Director Hal Needham failed to obtain all the cars he planned for the film.
Because of all the stunts pulled in Smokey and the Bandit, Hal Needham requested multiple sets of cars to be used in the film. For Bandit’s famous Trans Am, Needham asked Pontiac to send six identical models. He also requested four Bonneville cars to prepare for the stunts on Sheriff Justice’s car. However, the car company only agreed to send four models of the Trans Am and two models of the Bonneville.
Throughout the film’s production, Pontiac remained adamant about refusing to send the cars Needham requested. Because of this, the film’s shoot went through major setbacks. Before completing the movie’s final scene, the crew rendered the four Trans Am cars unusable. This forced Needham to use a similar-looking car for the last scenes.
After Smokey and the Bandit’s success in the box office, Needham continued to direct the sequel of his hit film. When he asked for multiple cars from Pontiac, he had no trouble receiving the numerous models of Trans Am and Bonneville he needed for the film’s shoot.
"Smokey and the Bandit's" original screenplay went through multiple changes.
Just like most films, this section in our Smokey and the Bandit facts compilation talks about the changes made during the production. Aside from the major effect of Universal’s sudden budget cut, Director Hal Needham revamped a few details from his original screenplay.
Before the film’s production, Carrie, Cledus, Big Enos, and Little Enos originally went by Kate, Bandit II, Kyle, and Dickey, respectively. Upon knowing that, fans find it hard to imagine these iconic characters with the monikers.
Initially, Mike Henry’s character, Junior, never claimed a spot in the original story. Needham added Junior after Jackie Gleason demanded another character to accompany Sheriff Justice while he chased Bandit.
Jerry Reed composed the film's hit song overnight.
Aside from famously playing Bandit’s sidekick, Jerry Reed’s claim to fame revolved around his career as an American country music singer and composer. Because of this, Director Hal Needham tasked Reed to compose a song for the film he starred in.
Despite being on short notice, Reed performed the film’s main theme song, “East Bound and Down,” after writing it in just one night. Reed impressed Needham so much he left the director speechless. Needham also refused to change a single note or line from Reed’s original version of the song.
Burt Reynolds never got to enjoy the brand-new Pontiac Firebird Trans Am promised to him.
Due to Smokey and the Bandit’s success, fans flocked shops to buy the Trans Am featured on the film. Pontiac expressed their gratitude by following Hal Needham’s demands on the film sequel.
General Motors, on the other hand, extended their thanks to the movie’s lead actor. Because of the car’s boost in sales, an executive from General Motors promised to gift Burt Reynolds his own brand-new Trans Am.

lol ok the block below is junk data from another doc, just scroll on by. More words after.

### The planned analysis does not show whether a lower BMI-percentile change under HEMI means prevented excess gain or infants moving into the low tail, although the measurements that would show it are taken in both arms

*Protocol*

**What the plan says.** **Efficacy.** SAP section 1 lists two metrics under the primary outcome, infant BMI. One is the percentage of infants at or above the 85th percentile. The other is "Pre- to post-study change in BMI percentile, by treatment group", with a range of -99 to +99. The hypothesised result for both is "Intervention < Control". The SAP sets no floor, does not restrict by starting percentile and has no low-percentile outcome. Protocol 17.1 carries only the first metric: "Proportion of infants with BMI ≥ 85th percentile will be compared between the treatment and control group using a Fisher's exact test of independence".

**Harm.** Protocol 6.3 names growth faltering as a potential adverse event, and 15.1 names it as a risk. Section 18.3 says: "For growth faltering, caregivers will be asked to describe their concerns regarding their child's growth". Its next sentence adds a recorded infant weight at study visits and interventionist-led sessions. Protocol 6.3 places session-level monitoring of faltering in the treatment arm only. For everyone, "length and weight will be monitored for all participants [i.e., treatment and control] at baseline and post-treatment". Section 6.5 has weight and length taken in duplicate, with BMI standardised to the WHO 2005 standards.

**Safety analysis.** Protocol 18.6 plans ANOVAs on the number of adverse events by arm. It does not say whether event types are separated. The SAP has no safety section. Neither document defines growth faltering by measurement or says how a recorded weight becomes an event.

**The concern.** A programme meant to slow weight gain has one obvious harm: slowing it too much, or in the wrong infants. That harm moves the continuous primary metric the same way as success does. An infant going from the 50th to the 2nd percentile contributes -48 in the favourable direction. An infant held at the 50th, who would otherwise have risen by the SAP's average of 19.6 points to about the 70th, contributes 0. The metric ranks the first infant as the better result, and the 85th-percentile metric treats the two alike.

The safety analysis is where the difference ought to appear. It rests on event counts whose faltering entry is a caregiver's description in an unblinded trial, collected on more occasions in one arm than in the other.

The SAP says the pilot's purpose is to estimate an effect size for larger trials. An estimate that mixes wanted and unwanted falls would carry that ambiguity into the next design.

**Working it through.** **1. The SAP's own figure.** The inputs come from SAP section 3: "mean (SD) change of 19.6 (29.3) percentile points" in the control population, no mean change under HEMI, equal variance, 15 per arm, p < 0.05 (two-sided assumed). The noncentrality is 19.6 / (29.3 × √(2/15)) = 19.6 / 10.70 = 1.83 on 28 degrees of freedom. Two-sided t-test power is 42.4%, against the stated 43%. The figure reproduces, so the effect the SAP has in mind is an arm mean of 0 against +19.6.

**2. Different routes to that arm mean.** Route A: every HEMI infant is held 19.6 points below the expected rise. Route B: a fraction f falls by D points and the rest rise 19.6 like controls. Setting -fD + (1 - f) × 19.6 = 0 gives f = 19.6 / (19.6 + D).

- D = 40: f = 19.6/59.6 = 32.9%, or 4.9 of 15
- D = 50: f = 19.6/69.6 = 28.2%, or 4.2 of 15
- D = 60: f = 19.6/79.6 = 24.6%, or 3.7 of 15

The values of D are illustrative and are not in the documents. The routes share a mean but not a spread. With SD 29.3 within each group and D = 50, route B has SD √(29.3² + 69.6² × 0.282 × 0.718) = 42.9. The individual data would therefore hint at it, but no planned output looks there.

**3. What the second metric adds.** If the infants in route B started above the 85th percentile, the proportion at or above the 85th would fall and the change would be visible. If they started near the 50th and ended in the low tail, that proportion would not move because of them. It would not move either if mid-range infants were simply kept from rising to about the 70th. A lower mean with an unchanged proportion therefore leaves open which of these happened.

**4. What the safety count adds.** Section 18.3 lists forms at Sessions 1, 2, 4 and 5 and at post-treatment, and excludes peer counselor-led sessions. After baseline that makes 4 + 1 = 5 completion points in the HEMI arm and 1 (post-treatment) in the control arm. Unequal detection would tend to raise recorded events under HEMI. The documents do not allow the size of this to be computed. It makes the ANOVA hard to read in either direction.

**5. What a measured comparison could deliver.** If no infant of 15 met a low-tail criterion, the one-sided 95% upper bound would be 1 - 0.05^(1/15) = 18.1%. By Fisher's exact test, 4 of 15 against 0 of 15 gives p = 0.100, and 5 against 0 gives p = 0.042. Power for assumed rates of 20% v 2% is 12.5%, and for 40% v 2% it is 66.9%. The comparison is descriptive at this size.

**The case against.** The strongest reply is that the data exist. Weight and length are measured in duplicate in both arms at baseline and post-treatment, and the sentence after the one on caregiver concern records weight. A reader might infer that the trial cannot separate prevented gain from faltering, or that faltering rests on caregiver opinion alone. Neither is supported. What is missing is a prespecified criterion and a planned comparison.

Keeping the executive’s promise to heart, Reynolds attempted to collect a brand-new Trans Am from General Motors but failed. Turns out, the said executive retired before he could fulfill his promise to the actor. Sadly, the new management refused to honor the former executive’s vow to Reynolds.
Jackie Gleason always asked for "hamburgers" while shooting "Smokey and the Bandit."
This entry in our list of Smokey and the Bandit facts centers on Jackie Gleason’s love for alcohol. Despite his old age, Gleason refused to give up drinking.
Burt Reynolds fondly recalled how Gleason asked his assistant for “hamburgers” while working on the set of the movie. The code meant the actor wanted a glass of vodka, or any type of alcohol, between takes. Actually, Gleason loved to give nicknames or codes for the different types of alcohol he consumed regularly.
Aside from his alcoholism, Gleason partook in various vices such as smoking cigarettes and eating. Now, when we say “eating,” we don’t mean the usual three meals a day. The famous actor devoured several meals in one sitting. He also finished a half-gallon of ice cream before enjoying a glass of his “cream bun on ice,” or whisky.
Smokey and the Bandit outshined Star Wars during its release.
It may sound far-fetched, but film buffs understood why Smokey and the Bandit attracted a larger audience than the first Star Wars film. As mentioned, Burt Reynolds already made a name for himself by the time he took on the role of Bo “The Bandit” Darville. Star Wars star Harrison Ford, on the other hand, failed to instantly attract a large following in 1977.
Fans argued about the real recipe of the Diablo Sandwich.
If you’ve watched Smokey and the Bandit, you probably wondered why Sheriff Buford T. Justice decided to pause his pursuit of Bandit to enjoy a Diablo sandwich.
Despite being in a rush, Jackie Gleason’s Sherriff Justice spared a few minutes in a restaurant in Arkansas to enjoy the delicious-looking sandwich. What made him relish the meal that distracted him from realizing that Bandit hid right under his nose?
In popular culture, the Diablo sandwich sparked various debates between fans and film buffs. The scrumptious film reference left people wondering about the recipe of the sandwich. Unfortunately, no one managed to find the real recipe used in the film. However, this didn’t stop food lovers from cooking up their own recipes that look similar to the popular Diablo sandwich.
A quick Google search can lead you to different sites featuring their respective renditions of the Diablo Sandwich. Most recipes receive mixed reviews, however.
To this day, no one knows if any of the Diablo Sandwich recipes found online can match the one from the iconic film.